Today’s post is an article written by Brandhook, good friends of ours and the sharpest brand research and insights agency around.
Last month I attended the Customer Loyalty and Engagement Conference in Sydney and although the speakers represented a wide range of industries, what emerged as a common theme was the importance of maintaining an ongoing relationship with customers after the sale.
David Galt, CEO of Webjet, spoke about how his team would high five and celebrate every time a customer made a booking but in an increasingly competitive environment the sale (and subsequent high fives) is just the beginning. It is what the Webjet team does after the sale to continue the relationship that has been the key behind their success.
After a customer makes a booking, they receive the expected confirmation and itinerary emails, which is the first in a sequence of highly personalised and targeted emails. Shortly after the initial emails, Webjet follows up with a city guide for the travel destination, a value add for the customer and a great opportunity for Webjet to cross-sell other offers such as car hire. Aimed with the insight that travellers typically book flights first and accommodation closer to travel, Webjet then follows up again with a timely hotel offer in the days leading up to the departure date.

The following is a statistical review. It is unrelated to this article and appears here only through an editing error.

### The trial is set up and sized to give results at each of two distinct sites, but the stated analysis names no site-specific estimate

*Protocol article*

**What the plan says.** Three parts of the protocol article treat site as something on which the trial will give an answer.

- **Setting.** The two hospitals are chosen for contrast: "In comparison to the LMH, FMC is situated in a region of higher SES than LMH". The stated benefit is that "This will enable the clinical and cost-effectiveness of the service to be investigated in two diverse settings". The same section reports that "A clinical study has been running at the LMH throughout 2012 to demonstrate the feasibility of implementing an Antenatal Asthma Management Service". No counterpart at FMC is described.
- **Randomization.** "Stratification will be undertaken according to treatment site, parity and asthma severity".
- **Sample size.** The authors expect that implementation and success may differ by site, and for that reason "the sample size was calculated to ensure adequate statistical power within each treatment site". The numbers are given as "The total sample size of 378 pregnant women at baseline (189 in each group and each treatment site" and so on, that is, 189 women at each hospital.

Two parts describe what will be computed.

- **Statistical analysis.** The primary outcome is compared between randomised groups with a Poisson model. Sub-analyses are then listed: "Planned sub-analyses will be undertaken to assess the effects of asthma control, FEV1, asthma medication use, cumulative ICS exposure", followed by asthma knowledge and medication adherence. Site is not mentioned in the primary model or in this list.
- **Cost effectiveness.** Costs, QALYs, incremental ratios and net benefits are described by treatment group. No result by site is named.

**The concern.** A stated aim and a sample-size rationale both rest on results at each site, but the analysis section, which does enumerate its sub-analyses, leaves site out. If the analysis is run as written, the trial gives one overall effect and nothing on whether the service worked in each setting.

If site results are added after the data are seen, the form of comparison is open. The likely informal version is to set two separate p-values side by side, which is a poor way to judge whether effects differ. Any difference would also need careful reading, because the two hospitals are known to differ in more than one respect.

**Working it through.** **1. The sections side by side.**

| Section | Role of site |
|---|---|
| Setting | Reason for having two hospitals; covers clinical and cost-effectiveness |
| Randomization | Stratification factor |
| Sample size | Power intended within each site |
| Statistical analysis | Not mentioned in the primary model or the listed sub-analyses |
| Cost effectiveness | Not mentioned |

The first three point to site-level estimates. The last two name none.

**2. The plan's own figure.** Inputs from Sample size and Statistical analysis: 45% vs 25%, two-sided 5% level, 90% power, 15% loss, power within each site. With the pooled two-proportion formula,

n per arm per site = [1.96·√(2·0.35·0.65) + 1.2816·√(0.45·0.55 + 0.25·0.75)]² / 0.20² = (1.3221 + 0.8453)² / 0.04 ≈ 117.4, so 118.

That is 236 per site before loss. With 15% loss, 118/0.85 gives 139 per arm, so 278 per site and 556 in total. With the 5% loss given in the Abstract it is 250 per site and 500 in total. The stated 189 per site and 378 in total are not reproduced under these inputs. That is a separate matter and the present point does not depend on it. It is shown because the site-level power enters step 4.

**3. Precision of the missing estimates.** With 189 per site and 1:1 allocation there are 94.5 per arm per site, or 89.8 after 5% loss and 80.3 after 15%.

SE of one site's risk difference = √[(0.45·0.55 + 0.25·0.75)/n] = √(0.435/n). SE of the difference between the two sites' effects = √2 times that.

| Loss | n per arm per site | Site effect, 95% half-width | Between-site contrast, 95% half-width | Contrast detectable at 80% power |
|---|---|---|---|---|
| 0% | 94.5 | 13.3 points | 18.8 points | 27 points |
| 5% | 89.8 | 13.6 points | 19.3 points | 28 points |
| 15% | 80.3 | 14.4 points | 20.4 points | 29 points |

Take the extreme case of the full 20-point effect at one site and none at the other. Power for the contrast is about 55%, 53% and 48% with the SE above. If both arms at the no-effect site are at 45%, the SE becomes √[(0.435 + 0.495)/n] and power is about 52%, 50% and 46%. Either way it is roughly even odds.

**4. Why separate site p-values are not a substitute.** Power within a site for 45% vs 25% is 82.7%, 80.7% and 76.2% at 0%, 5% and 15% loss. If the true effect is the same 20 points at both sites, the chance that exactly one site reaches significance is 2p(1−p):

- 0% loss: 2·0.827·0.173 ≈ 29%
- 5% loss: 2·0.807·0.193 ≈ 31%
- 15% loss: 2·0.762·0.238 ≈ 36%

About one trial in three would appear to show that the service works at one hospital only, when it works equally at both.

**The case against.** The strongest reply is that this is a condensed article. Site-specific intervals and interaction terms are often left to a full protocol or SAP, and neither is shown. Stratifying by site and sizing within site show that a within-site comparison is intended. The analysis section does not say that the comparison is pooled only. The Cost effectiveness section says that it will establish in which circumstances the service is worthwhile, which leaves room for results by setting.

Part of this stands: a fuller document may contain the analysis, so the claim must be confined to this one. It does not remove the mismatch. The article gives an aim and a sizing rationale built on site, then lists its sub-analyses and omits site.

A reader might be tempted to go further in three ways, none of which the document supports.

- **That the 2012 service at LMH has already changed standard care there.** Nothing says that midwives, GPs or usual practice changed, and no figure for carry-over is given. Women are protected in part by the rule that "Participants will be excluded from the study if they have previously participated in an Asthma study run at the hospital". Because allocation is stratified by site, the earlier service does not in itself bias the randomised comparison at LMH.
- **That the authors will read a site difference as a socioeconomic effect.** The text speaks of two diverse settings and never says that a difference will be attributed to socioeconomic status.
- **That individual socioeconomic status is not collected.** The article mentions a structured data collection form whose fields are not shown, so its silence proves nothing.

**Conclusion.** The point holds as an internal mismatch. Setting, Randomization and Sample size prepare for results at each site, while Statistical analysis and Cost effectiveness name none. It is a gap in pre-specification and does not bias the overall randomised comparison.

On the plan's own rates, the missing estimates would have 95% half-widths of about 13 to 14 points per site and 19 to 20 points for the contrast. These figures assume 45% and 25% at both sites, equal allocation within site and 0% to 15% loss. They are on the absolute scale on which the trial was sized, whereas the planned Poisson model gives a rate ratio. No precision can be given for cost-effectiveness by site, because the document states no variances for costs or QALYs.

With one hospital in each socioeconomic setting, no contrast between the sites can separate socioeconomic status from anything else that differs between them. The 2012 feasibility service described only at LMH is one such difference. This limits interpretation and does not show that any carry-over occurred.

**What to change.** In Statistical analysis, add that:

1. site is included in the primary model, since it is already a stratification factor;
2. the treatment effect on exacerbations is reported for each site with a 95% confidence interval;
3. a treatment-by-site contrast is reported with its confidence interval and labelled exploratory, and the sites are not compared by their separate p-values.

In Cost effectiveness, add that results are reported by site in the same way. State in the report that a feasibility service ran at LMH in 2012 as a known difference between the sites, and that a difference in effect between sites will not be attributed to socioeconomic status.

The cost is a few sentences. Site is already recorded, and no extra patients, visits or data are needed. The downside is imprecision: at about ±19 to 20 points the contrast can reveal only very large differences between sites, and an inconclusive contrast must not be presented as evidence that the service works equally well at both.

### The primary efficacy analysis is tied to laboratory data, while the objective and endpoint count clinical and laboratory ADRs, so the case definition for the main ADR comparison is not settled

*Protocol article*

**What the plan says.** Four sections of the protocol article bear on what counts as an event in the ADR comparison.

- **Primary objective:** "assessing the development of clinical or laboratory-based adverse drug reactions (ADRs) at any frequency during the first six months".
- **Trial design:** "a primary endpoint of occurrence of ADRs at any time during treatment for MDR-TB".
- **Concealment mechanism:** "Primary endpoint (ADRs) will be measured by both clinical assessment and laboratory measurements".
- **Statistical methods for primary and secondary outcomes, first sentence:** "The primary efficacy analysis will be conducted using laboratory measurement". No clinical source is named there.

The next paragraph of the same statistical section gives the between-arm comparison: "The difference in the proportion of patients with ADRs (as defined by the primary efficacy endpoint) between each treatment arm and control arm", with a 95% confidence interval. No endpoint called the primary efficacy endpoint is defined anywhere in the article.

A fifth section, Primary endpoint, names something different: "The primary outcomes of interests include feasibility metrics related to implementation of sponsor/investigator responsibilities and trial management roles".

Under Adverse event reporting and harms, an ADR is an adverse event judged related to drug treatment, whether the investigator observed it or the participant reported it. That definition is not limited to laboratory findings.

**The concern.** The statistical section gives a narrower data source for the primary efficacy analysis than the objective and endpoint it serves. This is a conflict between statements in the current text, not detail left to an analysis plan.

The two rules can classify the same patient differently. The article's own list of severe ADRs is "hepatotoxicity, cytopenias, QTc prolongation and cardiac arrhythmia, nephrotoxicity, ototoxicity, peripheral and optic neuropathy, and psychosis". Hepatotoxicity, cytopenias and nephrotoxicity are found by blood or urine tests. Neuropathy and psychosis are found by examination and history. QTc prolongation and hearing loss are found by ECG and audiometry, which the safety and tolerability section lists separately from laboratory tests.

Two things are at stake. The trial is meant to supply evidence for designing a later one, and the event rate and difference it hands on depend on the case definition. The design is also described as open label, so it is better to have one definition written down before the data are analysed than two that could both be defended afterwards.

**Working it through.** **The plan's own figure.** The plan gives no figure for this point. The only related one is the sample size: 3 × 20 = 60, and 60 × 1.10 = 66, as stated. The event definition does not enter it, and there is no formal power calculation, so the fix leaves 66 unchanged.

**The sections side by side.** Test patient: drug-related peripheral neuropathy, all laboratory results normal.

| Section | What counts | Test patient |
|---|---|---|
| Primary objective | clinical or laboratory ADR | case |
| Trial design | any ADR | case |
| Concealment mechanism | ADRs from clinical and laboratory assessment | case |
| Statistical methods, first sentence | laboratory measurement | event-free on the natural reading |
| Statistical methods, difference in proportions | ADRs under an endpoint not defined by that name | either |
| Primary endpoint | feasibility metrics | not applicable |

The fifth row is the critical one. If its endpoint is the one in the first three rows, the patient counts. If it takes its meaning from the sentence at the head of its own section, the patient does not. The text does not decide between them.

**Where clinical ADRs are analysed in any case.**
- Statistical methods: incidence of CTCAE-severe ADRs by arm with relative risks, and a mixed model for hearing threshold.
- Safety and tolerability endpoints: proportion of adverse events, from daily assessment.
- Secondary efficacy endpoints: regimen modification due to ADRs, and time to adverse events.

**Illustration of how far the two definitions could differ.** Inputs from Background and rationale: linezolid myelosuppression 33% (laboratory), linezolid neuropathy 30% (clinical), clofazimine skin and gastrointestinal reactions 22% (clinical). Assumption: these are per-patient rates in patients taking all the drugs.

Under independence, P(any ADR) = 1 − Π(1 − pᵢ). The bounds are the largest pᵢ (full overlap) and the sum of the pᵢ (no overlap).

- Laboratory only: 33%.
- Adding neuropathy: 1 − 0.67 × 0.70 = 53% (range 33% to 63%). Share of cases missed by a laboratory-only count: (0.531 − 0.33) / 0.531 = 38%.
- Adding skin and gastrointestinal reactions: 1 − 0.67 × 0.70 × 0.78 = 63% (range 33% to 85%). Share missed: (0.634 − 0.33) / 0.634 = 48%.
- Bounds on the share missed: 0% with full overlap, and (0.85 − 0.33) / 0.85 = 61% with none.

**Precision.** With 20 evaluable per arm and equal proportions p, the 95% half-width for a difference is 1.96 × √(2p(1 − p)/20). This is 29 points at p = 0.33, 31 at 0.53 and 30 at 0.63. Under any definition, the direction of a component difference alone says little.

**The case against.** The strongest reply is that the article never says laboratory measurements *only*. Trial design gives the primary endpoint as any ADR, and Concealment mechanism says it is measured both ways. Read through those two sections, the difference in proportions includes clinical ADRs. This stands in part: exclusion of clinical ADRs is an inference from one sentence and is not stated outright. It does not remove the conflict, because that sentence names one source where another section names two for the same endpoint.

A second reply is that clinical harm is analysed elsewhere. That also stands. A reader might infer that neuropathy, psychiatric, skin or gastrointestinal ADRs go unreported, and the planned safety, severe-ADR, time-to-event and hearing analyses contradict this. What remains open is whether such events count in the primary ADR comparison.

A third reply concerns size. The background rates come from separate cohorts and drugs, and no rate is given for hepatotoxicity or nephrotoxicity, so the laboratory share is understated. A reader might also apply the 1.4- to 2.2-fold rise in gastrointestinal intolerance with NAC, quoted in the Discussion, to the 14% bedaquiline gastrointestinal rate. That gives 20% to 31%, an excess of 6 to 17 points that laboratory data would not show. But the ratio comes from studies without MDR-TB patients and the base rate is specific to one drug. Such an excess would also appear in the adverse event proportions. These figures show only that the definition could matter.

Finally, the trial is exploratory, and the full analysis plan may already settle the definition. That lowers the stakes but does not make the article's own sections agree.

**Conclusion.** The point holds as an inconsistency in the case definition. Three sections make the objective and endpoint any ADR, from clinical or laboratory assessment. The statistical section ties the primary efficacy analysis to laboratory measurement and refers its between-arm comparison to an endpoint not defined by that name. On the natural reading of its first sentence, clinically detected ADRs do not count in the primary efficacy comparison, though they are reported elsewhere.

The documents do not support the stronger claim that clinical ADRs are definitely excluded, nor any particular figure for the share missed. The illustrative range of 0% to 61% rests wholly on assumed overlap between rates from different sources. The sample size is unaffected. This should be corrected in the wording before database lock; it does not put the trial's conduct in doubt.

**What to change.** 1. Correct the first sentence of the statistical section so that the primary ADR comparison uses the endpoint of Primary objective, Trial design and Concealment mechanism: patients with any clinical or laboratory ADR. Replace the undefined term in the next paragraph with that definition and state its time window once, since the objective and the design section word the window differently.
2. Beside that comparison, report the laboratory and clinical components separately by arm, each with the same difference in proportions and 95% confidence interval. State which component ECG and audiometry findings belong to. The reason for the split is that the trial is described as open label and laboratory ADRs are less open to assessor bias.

Also wanting to extend the relationship beyond the membership sale, Lewis Pullen from the NRL spoke about their partnership with the Melbourne Storm to launch a game-ified program for its members. The program, ‘Lightning Rewards’ engages members and rewards behaviour such as interacting with the club online and consuming content, purchasing food, drinks and merchandise during events, driving new revenue and even arriving to games at least 30 minutes early. To do this, the rewards program relies on game mechanics such as ranks, challenges, rewards and leader boards.
While listening to these presentations I realised that a number of brands that I frequently purchase from have recently changed the way they communicate with me. When ordering from Victoria’s Secret in the past I have typically received a tracking number, which every couple of days I would eagerly log in to check on the progress. But after placing my recent order, I was pleasantly surprised to receive a follow up email to let me know that my order had arrived in the country, another one when the parcel cleared customs and a final one when my package was on board with the driver.
But even more exciting than this was an email I received after a purchase at Witchery. This email came a couple of days after my purchase – it thanked me for visiting the Chapel St store, acknowledged that I had bought the Rib Sweater Dress and most impressively, showed me different ways to style my new outfit. Just like the Webjet example, this value add was intended to cross-sell their other products but I didn’t care because the boots I went on to buy match my Sweater Dress perfectly!
It is clear from these examples that brands are now focusing on customer engagement that facilitates an ongoing relationship and leverages the lifetime value of customers. So is customer engagement the new loyalty and what does that mean for your brand?
Insights & Strategy Director, Brandhook
With offices in Melbourne and London, Brandhook believe that in today’s multichannel world, brands and their customers are so intimately fused that the only way to grow is to understand what truly makes those consumers tick. Their passion is to find that insight anchored in commercial reality that will drive brand success.
Find-put more about Brandhook here: www.brandhook.com
Pic courtesy of Brandhook.